read in a number of institutions, including my own favourite, the


John Hewitt bar? For You being from Dublin, what does John Hewitt mean


for you? He is definitely an Ulster poet. The people he influenced were


coming from Northern Ireland. They would be island of Ireland poets.


It is all about keeping poetry a life which is what the John Hewitt


society is about. Is to be keeper of a flame in many ways? Very much.


He was the curator of the Ulster poetry tradition. And people were


coming from all over Ireland. He wrote about the death of his father


and other people read about fathers. And from the rhyme to the rhythm,


there's been some great gigs in the Festival so far and here with more


of his personal recommendations is Ralph McLean.


Thank you, festival may be winding down but the musical treats keep on


coming. I was lucky enough to see Van Morrison at the Europa Hotel


and he plays another gig tomorrow night, it is called Van Morrison's


Supper Club. It offers some great music from third-man. Whether you


will get a gravy chip with a great man himself, I cannot say but it


will be a special night. The so-called Bard of Salford, John


Cooper Clarke, has been melding poetry and music since the 1970s.


He is really looking forward to coming back to Belfast. He will be


in the White Room at Queen's on Saturday night.


Finally, those who lack a bit of fun but their Festival, I heartily


recommend you Czekaj the Dirty Dozen brass Band. These guys are


the real deal. They will play at the White Room at Queen's tomorrow


night. A Gemma Hayes makes a trip up to


the Flowerfield Arts Centre in Portstuart.


One of my faith - a one of my favourite singer-songwriters bap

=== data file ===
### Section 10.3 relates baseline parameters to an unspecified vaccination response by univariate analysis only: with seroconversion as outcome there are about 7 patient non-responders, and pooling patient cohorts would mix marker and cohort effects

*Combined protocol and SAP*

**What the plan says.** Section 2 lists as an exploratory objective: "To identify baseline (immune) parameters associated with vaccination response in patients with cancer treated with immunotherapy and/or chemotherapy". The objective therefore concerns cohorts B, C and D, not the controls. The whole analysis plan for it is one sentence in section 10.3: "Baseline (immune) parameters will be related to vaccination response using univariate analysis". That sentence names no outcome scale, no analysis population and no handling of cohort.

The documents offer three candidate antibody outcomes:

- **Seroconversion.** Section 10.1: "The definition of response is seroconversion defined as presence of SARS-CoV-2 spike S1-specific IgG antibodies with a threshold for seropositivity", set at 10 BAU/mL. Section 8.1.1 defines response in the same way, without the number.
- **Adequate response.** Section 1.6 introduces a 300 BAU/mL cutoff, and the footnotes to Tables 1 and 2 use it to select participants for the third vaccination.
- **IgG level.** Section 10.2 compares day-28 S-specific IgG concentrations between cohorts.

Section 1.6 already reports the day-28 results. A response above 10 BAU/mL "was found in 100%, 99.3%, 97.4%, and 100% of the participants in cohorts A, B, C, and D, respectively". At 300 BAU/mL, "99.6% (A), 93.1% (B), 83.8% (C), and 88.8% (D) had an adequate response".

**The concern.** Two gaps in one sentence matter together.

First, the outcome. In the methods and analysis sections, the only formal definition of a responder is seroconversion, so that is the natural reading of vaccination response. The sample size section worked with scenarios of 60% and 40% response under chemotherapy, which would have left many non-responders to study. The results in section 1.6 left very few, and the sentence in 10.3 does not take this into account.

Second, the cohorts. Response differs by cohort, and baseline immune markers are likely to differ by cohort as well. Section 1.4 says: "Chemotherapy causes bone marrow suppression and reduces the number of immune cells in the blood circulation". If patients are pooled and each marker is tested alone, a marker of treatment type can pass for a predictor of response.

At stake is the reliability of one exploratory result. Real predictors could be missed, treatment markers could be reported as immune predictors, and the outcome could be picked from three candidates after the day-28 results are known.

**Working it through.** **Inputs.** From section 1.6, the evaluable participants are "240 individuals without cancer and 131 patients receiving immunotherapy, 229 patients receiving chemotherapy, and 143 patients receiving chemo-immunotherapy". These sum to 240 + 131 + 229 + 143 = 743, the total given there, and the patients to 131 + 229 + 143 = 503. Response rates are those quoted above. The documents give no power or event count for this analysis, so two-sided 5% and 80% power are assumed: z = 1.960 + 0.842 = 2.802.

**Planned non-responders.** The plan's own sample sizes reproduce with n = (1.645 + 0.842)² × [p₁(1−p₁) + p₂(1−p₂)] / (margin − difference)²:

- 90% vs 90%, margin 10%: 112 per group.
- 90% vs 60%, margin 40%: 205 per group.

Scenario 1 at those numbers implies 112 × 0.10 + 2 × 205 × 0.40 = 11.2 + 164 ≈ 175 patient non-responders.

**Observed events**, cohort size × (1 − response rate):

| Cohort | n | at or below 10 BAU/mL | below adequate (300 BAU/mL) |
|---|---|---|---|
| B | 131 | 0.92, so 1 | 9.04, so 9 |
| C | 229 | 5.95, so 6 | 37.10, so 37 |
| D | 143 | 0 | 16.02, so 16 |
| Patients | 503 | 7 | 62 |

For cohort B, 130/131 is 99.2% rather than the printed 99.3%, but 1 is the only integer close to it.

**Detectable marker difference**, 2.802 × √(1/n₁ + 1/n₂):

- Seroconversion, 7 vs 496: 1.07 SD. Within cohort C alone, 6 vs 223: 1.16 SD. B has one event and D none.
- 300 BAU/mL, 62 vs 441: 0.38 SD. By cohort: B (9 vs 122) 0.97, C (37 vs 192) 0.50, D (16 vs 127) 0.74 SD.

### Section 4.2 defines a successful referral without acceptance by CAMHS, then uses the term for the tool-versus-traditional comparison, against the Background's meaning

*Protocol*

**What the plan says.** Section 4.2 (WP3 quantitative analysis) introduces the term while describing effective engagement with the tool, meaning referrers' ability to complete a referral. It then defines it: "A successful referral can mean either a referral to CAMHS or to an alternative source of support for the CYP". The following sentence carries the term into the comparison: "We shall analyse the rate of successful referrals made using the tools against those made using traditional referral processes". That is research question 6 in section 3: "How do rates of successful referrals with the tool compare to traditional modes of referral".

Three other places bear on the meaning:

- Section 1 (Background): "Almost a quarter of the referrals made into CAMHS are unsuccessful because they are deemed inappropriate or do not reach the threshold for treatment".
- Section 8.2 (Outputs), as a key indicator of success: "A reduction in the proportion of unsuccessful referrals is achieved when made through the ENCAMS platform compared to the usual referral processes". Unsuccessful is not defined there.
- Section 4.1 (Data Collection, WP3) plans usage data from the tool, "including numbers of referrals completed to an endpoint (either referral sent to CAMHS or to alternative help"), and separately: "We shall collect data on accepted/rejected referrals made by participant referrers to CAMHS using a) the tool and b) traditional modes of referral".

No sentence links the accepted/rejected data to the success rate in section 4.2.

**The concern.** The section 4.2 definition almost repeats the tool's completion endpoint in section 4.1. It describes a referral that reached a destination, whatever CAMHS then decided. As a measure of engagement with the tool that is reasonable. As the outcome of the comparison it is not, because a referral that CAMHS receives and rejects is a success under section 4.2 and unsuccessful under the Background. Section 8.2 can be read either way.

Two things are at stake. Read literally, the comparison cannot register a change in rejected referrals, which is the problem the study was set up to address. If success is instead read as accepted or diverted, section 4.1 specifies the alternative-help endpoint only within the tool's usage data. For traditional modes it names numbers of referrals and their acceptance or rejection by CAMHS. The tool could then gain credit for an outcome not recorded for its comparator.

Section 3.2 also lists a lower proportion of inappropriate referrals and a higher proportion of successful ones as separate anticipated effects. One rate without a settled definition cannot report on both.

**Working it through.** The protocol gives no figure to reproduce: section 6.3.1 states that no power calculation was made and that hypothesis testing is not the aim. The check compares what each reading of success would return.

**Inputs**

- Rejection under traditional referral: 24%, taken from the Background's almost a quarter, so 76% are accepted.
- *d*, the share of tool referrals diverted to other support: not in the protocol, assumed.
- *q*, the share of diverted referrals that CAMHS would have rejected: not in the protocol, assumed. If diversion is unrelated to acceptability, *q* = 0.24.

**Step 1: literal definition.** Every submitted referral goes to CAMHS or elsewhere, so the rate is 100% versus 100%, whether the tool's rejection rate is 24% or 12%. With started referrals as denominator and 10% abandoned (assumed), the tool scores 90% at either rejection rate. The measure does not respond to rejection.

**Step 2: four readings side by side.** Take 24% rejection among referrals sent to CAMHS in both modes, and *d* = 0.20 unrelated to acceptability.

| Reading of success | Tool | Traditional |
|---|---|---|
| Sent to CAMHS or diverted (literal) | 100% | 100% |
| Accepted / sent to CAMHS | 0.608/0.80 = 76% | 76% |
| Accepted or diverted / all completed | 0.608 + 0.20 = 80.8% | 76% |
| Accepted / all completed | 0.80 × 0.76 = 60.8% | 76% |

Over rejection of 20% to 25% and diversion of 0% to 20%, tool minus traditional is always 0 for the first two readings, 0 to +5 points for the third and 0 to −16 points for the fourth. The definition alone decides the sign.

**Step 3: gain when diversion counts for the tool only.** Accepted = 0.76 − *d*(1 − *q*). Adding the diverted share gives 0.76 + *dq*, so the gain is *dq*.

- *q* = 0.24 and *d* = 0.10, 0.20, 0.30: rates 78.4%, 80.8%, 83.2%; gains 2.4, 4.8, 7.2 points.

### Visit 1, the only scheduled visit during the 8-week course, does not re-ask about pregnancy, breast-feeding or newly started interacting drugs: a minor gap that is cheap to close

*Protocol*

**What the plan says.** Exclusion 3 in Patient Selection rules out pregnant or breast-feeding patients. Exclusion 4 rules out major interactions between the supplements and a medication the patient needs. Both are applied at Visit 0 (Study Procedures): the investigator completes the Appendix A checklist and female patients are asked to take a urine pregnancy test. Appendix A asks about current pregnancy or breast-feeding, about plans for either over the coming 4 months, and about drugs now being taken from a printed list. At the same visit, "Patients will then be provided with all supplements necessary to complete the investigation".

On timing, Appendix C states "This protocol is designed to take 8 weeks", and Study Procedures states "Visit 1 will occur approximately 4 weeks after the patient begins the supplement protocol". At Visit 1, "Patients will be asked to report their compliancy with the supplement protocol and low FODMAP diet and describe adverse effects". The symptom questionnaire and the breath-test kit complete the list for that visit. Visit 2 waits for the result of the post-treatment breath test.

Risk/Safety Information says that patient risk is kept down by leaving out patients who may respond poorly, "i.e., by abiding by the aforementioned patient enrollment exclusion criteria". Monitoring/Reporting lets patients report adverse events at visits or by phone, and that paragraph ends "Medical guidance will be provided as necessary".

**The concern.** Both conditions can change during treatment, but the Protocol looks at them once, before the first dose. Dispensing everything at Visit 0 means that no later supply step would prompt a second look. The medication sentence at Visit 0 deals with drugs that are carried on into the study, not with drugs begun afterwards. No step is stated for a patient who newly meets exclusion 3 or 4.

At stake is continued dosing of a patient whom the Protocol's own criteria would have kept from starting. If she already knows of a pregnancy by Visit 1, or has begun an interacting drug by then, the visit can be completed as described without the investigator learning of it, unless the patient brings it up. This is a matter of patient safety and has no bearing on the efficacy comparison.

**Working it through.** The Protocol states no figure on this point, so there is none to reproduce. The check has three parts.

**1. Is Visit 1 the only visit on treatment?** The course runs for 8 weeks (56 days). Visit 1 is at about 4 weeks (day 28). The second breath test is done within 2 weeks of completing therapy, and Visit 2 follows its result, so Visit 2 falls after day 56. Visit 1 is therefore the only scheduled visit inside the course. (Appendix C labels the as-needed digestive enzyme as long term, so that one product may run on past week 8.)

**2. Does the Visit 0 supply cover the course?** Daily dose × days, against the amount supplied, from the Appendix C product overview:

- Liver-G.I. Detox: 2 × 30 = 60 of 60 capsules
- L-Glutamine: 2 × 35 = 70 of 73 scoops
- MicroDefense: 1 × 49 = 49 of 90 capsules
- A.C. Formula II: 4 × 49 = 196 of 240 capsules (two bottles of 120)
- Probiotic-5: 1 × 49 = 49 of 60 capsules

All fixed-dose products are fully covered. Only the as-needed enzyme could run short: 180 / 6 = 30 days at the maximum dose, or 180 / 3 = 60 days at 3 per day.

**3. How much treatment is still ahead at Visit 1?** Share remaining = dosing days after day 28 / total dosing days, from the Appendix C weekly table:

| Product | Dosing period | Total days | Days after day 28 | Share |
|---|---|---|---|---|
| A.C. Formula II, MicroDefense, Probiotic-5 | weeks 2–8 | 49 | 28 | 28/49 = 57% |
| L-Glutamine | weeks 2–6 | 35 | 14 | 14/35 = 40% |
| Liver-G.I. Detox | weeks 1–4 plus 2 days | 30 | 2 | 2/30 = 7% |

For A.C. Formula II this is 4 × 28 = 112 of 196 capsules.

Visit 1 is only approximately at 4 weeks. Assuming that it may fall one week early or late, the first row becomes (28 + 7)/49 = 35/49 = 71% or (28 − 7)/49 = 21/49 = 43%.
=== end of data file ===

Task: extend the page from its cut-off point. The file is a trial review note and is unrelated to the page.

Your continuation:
Kennedy will be at Crusoe's coffee- shop and then the braid theatre.


The festival -- Belfast musical week -- Belfast Music Week brings


together a number of different traditions. And finely, Rufus


Wainwright makes a welcome return to Belfast. Get your glad rags on


and I will see their. Three days of festival like, any


last minute recommendations? Chana Riley, a performer, has devised a


piece telling you what it is like to be deaf -- Shane a Riley. He


grew up with deaf parents. Everybody should go and see John


Cooper Clarke, the post-punk genius. Thank you, Eithne shortall and Joe


Nawaz. That is almost it for tonight. You can keep up to date


with more coverage on BBC Radio Ulster each week day, with Festival


Desk at 11.55am and 4.55pm and Arts Extra at 6.30pm.


I'll be back in a few weeks but we leave you tonight with some music.


American Jazz artist, Greg Porter, is one of the hottest emerging


talents on the international circuit. His first album, Water,


received critical acclaim earning him a Grammy Nomination for Best


Jazz Vocal in 2010. He's back with a new album, Be Good, and did his


first appearance at the Belfast Festival in The Mac on Sunday. He


took time out to give The Arts Show # Be Good.


She would, she could, she pulled my line's tail and caused me pain.


She said Lions are made for cages, just to look at and delight, you


dare not let them walk around because they might just buy it.


She knows what she does, she dances round my cage, and says, Be Good,


Be Good... Be Good is her name. I trim my


lion's claws and I cut my main. And I would, if I could, but then woman


treats me the same. She said, Lions are made for cages, just to look at


and delight. You dare not let them walk around because they might just


buy it. There she know what she does? When


# she said Lions are made for cages, just to look at and delight. You


More coverage of the 50th Belfast Festival at Queens with Marie-Louise Muir, featuring a much anticipated new play Paisley & Me with Dan Gordon in the lead role, a feature on poet John Hewitt, a new work from the South African Magpie Art Collective, and Enquirer, a play from the National Theatre of Scotland. Music comes from jazz singer Gregory Porter.